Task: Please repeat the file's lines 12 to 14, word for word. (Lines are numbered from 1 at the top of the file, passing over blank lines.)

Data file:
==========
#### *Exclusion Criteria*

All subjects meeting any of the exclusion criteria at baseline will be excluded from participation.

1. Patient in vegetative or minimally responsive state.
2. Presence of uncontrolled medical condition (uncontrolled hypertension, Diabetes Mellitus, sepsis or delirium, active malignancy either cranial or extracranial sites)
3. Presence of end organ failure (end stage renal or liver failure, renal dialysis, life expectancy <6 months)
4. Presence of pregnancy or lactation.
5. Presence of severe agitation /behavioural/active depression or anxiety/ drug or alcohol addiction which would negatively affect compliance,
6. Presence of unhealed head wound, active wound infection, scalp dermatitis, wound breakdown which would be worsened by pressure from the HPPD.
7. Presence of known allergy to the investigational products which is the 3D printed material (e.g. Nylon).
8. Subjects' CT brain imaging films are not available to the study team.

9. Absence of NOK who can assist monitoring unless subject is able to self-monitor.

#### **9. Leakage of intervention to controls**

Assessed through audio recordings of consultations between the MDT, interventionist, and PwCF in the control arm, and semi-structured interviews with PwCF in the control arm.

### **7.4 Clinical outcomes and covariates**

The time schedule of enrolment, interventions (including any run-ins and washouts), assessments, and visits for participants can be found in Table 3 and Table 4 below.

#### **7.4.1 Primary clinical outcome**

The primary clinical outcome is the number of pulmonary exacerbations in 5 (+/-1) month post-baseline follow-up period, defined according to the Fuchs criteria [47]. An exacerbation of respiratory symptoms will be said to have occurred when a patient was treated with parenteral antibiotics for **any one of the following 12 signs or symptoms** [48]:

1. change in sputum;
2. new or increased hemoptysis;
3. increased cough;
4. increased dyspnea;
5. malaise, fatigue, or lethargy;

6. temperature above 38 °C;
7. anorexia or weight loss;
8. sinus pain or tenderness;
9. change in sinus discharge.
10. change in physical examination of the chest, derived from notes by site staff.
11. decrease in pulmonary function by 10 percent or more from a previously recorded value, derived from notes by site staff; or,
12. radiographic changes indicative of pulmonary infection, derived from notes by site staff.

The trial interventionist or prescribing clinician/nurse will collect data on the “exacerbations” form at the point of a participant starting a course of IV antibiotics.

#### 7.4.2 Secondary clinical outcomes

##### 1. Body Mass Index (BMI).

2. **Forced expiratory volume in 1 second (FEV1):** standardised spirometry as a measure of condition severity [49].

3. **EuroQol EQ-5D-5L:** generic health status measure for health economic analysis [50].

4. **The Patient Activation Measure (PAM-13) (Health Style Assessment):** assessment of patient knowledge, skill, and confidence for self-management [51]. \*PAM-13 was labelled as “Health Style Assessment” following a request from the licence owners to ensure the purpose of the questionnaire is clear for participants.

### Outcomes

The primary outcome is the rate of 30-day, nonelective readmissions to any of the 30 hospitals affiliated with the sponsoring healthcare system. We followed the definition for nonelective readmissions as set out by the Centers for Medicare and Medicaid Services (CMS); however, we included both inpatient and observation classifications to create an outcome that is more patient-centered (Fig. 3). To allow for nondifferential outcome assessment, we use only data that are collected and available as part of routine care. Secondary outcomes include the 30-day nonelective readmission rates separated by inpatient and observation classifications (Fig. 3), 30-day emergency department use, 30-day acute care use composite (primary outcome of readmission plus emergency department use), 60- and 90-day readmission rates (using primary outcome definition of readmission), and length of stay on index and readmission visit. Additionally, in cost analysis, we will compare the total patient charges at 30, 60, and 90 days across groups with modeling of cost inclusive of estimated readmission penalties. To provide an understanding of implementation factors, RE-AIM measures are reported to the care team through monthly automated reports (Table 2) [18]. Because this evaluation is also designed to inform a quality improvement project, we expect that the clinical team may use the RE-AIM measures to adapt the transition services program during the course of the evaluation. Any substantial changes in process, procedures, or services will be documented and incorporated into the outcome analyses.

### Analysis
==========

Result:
#### **9. Leakage of intervention to controls**

Assessed through audio recordings of consultations between the MDT, interventionist, and PwCF in the control arm, and semi-structured interviews with PwCF in the control arm.

### **7.4 Clinical outcomes and covariates**